At the bottom of this descent there was a “bridge” across the creek (a slab of steel reinforced concrete that they dropped there) and then the trail starts to go back up, and then down again. Here’s a shot looking back. This gives you an idea of the narrowness and steepness of the trail as well as the incredible scenery. Keep in mind that this section of the trail is much smoother than the Punchbowl.
So except for the occasional rockslide, from this point it’s mostly rideable — downhill — but I doubt I could ride up very much of it. So I’m starting to have second thoughts about doing this in the reverse direction tomorrow!
Eventually I reached the town of Crystal, where there are a few homes and a gift shop. I learned that living in Crystal is summer-only. A bit later I found out why: even though it’s only 5 miles from Marble to Crystal, it takes an hour to drive it.
I passed the famous Crystal Mill and took the same picture everyone else does.
Anyway, the”road”from Crystal to Marble it’s unbelievably rocky. I passed an SUV right after leaving town and even though I made several stops to take pictures, remove clothing (it was really warning up), etc, he still never caught me.
The last mile or two is smoother but so steep that I had to stop 3 times to let my brakes cool down. The rotors were sizzling hot.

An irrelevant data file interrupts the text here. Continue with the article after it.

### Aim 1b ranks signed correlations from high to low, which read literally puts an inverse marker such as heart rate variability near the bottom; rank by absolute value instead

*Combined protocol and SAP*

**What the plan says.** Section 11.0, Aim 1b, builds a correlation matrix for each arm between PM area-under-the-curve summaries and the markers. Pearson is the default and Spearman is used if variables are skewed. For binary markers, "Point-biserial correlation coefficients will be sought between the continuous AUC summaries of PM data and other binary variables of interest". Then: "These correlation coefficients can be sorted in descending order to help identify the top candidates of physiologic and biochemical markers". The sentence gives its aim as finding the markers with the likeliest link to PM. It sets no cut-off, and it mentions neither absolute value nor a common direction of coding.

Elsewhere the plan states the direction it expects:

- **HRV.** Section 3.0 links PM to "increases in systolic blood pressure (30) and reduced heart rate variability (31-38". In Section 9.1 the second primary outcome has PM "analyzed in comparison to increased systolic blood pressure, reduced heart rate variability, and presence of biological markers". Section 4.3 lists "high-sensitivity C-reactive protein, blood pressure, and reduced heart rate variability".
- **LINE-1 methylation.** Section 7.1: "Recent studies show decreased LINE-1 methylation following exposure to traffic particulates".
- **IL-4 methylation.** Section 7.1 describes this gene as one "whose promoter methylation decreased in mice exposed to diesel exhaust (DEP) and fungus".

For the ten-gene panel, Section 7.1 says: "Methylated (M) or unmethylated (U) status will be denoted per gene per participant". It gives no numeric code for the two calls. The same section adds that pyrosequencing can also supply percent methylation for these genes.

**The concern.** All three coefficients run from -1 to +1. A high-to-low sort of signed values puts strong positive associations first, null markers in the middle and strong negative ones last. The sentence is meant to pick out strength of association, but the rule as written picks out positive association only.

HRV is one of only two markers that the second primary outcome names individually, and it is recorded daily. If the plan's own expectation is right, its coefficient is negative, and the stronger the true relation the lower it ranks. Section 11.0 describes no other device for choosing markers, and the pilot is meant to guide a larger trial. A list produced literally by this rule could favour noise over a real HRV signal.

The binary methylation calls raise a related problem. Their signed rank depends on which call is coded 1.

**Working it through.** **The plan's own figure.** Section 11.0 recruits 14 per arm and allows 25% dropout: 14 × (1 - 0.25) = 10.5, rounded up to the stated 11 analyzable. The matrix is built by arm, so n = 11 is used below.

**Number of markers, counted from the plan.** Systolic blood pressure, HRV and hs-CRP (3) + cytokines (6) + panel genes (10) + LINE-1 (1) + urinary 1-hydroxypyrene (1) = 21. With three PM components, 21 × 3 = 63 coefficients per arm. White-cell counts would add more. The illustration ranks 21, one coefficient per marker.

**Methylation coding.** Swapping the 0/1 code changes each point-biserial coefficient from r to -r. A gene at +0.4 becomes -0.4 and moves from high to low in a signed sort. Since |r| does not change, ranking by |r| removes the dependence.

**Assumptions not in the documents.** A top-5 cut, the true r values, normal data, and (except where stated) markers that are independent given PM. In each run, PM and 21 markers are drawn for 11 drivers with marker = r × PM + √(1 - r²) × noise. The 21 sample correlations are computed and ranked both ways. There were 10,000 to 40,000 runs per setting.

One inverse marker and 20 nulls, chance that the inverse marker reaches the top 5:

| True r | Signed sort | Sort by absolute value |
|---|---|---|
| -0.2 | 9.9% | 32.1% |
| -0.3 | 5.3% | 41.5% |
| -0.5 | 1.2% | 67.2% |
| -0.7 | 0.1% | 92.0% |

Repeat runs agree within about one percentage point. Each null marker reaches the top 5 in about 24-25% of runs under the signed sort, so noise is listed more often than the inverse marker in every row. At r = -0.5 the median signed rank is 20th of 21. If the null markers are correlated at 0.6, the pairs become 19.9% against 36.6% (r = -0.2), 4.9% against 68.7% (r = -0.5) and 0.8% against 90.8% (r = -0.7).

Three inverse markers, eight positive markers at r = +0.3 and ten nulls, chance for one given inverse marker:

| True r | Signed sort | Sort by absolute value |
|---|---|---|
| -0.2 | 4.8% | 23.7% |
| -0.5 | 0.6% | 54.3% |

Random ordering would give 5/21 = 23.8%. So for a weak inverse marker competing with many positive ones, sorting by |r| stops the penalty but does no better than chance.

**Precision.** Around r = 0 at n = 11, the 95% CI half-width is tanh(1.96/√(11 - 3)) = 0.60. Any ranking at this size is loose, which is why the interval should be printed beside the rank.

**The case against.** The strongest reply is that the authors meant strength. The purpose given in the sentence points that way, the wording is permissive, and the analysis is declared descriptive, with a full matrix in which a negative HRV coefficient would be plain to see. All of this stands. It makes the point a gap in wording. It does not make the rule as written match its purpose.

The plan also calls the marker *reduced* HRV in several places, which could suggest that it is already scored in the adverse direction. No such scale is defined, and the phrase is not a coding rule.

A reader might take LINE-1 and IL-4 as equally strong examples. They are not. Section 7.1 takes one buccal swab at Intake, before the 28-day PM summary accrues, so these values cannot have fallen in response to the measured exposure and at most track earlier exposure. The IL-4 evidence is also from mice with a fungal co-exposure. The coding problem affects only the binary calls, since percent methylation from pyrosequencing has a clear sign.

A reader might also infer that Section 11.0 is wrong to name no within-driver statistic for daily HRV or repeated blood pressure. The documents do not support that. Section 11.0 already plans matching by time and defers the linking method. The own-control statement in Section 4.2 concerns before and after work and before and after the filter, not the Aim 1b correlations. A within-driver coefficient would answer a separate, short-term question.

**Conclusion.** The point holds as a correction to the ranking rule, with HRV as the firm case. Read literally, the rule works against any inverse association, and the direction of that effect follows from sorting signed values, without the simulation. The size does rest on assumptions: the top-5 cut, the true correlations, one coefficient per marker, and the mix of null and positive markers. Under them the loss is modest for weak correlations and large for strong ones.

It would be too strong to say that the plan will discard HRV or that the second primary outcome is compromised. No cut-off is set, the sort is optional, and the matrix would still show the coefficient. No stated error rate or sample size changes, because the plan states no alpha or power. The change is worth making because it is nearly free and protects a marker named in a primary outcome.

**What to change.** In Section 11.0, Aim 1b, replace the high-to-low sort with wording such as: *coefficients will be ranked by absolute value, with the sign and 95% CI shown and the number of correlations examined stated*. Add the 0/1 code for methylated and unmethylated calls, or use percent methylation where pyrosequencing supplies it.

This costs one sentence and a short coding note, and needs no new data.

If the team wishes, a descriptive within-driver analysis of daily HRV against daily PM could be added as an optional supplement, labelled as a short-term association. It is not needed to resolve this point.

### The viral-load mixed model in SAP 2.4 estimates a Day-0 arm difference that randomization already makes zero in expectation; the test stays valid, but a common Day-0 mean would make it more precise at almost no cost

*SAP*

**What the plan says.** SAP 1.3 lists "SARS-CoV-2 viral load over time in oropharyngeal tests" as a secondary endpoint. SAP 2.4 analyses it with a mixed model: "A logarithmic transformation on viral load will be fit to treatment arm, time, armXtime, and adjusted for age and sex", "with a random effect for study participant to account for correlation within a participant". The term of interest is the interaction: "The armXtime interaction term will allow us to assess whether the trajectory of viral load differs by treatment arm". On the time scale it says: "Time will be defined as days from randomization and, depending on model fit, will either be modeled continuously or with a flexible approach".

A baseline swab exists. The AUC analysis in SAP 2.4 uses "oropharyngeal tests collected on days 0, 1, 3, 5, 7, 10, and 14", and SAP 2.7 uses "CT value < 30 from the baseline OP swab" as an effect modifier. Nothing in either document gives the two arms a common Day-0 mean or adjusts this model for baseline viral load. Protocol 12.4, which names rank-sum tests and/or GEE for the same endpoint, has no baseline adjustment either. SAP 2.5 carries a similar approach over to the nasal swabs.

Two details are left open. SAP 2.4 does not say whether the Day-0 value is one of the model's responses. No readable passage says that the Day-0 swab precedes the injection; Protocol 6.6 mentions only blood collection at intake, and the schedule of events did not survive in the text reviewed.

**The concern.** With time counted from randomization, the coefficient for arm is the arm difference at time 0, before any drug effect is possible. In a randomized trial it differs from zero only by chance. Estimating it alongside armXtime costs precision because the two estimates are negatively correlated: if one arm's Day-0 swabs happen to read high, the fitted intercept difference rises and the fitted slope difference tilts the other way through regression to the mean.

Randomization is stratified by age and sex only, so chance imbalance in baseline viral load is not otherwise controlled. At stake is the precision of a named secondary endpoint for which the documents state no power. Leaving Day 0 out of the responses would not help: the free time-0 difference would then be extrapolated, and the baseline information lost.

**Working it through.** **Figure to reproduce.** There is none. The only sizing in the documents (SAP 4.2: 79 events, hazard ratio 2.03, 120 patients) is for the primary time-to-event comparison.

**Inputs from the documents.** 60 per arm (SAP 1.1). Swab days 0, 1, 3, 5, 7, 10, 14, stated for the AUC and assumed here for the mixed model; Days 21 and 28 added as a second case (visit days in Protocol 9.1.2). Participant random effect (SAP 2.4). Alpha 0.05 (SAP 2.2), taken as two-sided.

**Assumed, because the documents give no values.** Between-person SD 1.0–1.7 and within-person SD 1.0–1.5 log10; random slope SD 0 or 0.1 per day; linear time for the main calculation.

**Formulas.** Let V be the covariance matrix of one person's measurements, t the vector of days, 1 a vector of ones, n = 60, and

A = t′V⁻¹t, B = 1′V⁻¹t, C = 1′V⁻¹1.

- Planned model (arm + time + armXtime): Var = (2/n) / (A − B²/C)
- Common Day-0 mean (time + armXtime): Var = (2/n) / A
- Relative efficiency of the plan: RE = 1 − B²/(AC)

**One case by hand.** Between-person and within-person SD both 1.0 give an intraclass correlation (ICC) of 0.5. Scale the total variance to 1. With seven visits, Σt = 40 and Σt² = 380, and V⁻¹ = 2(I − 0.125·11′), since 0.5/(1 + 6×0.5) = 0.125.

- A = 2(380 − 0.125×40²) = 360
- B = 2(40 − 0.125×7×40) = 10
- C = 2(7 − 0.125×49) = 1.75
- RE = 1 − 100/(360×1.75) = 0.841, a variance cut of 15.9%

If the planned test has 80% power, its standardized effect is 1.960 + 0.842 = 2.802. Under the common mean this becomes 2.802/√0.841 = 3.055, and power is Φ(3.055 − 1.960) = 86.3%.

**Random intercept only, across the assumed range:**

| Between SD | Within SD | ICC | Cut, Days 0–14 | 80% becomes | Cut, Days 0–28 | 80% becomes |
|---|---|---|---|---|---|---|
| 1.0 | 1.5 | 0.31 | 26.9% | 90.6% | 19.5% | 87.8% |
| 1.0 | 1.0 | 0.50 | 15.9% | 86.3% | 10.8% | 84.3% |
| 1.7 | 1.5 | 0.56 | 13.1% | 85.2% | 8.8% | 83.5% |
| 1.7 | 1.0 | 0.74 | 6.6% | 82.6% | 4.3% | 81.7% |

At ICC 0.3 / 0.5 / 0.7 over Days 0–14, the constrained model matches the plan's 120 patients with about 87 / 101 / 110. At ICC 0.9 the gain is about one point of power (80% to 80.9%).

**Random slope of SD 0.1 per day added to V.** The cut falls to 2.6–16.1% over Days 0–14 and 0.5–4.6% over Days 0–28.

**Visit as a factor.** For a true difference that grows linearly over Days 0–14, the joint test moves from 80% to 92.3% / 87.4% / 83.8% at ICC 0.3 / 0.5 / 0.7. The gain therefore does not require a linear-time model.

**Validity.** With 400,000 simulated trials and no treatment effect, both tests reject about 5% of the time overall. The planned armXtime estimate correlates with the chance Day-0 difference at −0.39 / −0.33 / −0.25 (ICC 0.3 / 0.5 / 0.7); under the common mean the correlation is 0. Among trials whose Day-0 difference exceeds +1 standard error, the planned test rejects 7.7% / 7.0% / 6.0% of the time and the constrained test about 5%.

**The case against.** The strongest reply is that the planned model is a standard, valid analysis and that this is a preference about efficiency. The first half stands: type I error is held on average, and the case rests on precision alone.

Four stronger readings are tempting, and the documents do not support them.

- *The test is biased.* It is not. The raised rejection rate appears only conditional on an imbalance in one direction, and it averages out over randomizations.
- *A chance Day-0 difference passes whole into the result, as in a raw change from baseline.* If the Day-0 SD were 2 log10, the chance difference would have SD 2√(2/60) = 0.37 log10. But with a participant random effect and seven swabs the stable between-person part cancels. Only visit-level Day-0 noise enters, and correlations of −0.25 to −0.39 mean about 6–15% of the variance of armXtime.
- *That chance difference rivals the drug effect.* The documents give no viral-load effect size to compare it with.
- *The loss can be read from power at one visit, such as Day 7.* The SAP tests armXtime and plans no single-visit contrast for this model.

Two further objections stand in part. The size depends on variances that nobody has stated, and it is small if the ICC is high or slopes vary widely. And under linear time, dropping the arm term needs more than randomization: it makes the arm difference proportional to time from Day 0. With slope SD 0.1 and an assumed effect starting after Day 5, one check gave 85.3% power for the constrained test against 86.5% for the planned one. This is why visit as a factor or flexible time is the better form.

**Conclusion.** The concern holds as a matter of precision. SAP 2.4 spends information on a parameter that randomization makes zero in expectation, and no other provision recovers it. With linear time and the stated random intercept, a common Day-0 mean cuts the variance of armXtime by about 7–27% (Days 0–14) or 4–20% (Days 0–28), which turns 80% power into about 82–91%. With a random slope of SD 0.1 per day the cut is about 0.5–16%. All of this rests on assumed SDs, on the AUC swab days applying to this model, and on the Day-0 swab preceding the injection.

Right after passing Beaver Lake, which was mobbed with paddle boards and canoes, I saw my B&B on the hill above the lake.
It was only 2:30 and I was hungry, so I rode into town to go to the BBQ joint. It was packed even in the middle of the afternoon. Of course, there are no other restaurants for 20+ miles! Tip: do not get the ribs, they are scrawny. Then I stopped across the street at the tourist office (which they call the Marble Hub) to get an ice cream bar..
I rode up to the B&B, which was deserted.
Shortly after I arrived, the owner, Vince, drive up. He is an interesting character. PhD in psychology, and he mainly rents out the entire place to a group for workshops. He got his degree back in the 70s I think, and he doesn’t take himself too seriously:
Anyway, I have the entire place to myself tonight, because Vince is going back to his house in Aspen (rough life, right?) There’s not much to do here, but there is a piano and a hot tub, both of which I intend to make use of.